WAIL! The CyberBoxingZone Journal
September 2000 issue

A Editor's Note

By GorDoom

   For this issue, the Ol' Spit Bucket has decided to step aside in favor of a guest editorial by the redoubtable Mr. Lucius Shepard. But before I turn the editorial over to Lucius, I have three things I'd like to mention:  My good buddy & associate editor, Tom Gerbasi, has a terrific new book out called, Ring Ramblings, that is a must read for any ardent fan of the sweet science. It is avalable online at www.iuniverse.com, www.bn.com, www.amazon.com, or www.borders.com .

 Lastly we have two interviews in this issue that are truly outstanding. One is JD Vena's insightful piece on Brian Kenney, who is Max Kellerman's broadcast partner on ESPN2's boxing series.

   Leading off the issue is Eric Jorgensen's interview with Tom Smario, a well known cut man in the Northwest ... But, Tom is a lot more than just a cut man, he's truly a boxing renaissance man. Not only is he one of the best cutmen working today, he's also an ER Orthopedic technician as well as a published author & poet.

   The best way to explain who Tom Smario is, is by republishing the introduction to his book that the CBZ's Katherine Dunn wrote:

"The Notes of A Cornerman"- Tom Smario
An introduction
--Katherine Dunn

     " In the boxing gyms and arenas where Tom Smario hangs out, almost no one knows he's an accomplished poet.  And that's fair. Few of Smario's literary cronies know he's a dedicated boxing cornerman, specializing in stopping the bleeding from any cut a boxer may suffer in the course of a bout.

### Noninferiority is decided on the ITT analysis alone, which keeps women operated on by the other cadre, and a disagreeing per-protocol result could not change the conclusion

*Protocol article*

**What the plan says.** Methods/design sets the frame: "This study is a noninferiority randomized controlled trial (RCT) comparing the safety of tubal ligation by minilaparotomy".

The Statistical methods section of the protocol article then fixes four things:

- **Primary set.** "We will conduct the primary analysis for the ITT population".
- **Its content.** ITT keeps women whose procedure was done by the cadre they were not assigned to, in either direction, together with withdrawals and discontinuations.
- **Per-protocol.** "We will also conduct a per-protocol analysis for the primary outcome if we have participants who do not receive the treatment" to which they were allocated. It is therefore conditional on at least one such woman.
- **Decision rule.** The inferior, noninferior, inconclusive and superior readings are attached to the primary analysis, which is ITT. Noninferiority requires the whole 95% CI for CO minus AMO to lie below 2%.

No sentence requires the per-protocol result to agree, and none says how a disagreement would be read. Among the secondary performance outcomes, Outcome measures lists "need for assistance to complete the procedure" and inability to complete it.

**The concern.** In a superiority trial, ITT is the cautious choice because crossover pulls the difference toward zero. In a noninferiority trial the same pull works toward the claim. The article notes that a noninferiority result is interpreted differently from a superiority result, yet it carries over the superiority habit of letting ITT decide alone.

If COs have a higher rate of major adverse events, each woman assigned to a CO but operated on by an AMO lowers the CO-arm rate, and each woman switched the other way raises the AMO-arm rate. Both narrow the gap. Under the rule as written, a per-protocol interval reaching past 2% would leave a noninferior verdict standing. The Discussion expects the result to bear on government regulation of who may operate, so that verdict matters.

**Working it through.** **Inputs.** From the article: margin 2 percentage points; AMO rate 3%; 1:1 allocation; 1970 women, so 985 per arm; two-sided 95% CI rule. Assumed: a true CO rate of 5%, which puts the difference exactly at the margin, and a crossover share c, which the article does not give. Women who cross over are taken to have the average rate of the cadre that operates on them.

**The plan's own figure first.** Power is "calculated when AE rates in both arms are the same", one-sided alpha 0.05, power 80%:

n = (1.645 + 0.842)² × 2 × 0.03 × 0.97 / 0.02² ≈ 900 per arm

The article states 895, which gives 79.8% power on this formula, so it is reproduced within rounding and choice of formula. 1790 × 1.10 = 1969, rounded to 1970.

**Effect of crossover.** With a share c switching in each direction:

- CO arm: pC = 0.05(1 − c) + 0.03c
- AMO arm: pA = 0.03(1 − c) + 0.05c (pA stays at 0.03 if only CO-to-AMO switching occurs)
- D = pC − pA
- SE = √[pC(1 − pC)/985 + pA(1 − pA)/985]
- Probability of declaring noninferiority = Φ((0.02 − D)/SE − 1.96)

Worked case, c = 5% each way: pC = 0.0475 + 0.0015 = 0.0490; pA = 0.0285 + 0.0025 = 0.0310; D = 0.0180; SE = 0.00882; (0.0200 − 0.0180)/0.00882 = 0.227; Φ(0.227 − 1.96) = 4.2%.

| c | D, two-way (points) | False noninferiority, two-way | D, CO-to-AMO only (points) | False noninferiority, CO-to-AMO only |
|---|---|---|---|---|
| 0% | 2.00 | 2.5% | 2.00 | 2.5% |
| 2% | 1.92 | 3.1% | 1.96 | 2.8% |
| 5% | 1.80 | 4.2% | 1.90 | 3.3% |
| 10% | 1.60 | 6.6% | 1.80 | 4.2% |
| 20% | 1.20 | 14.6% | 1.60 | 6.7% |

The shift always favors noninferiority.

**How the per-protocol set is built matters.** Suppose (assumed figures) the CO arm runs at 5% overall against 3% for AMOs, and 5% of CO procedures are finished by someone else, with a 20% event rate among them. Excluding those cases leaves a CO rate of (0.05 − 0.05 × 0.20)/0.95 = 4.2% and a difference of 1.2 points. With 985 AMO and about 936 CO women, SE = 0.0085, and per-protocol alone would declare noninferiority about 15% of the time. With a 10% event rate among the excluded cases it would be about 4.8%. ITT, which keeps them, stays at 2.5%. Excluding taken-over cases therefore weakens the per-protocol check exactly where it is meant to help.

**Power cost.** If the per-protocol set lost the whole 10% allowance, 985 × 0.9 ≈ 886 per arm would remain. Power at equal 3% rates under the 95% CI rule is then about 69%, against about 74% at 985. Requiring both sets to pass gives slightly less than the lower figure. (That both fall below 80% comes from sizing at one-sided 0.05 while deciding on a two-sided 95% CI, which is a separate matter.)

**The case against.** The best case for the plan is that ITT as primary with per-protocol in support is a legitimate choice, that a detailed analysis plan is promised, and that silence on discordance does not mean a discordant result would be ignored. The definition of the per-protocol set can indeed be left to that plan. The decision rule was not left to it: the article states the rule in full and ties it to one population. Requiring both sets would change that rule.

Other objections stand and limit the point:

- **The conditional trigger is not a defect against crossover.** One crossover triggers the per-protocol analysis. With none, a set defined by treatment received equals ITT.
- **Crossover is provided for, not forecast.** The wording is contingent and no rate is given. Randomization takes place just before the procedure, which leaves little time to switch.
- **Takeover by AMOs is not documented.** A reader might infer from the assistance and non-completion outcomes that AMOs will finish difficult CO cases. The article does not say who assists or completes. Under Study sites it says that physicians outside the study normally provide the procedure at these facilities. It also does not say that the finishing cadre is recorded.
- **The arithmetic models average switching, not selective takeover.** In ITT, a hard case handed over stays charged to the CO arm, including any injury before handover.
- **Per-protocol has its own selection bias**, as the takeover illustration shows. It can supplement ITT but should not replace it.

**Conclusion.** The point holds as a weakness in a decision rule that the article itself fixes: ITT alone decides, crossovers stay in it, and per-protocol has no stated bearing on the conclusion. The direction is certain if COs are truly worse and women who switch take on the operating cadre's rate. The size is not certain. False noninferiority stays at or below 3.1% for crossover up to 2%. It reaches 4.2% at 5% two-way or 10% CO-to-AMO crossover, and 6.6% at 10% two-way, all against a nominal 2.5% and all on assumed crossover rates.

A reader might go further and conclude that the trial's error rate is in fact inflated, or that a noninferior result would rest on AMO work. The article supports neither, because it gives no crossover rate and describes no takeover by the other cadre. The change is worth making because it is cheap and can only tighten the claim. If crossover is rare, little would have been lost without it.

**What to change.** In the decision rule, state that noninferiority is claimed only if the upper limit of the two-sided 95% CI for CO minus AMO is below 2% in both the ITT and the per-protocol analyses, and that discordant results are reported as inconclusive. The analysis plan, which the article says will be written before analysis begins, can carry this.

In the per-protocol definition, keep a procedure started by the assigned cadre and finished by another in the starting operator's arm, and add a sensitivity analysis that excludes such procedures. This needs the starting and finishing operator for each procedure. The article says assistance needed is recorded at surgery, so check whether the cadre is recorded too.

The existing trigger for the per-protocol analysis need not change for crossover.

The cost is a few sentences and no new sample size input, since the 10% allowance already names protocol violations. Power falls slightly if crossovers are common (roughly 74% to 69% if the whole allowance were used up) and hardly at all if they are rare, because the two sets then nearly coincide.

But writers or fighters, those who know Smario, call on him in a pinch.  One aging duffer who exercises at a local boxing gym claims to be more comfortable banging the heavy bag when Tom is around. "If I keel over with a heart attack," says the geezer, "I know Smario will give me CPR."

     And Smario would, of course. He'd do it right, however long it took the ambulance to arrive. One of Smario's many lives is his day job, which is medical--he's a casting technician at a busy hospital. When you break, he's the guy who puts your fractured body part safe in a cast to heal.

     In "The Notes of a Cornerman" these three intense worlds flow together to produce poems of passion tangled in ring ropes.

      Boxing has always been a lure for writers. The deliberate, ritualized crisis strips pretense and veneer down to core character--the human heart made visible. Homer's detailed description of a heavyweight match at the funeral games in The Iliad is the acknowledged starting line of an enormous literature dedicated to the game of busted beaks.

    Smario brings a fresh intimacy to this honorable tradition. His view is from the inside, close enough to hear the urgent muttering between rounds, to feel the heat of blood pulsing from a cut, and to be swept by the fear and hope before fights, the jubilation or disappointment afterward. These poems are direct expressions of the poet's  experience and, on the whole, they're exultant winners.

     There are punchy love songs to distant stars, from Willie Pep to Muhammad Ali. There are jabs at the critics of this much maligned sport, and jokes at the poet's expense. But the strong central topics are the sagas of little known fighters, their dreams, and the risks they take on the spotlit stage of the sport. 

     The language is six-pack functional, blue collar real, working for the simple, honest story. These are romantic poems in the truest sense -- gladly finding beauty in  sweaty, bruised reality."

     Well put. In the Bucket's view, guys like Tom Smario are the heart & soul of our brutal sport.  If I had a kid that was fighting today I would want Tom Smario in his corner.

   S' anyways, I'll now turn the editorial over to Mr. Shepard. Enjoy the new issue!


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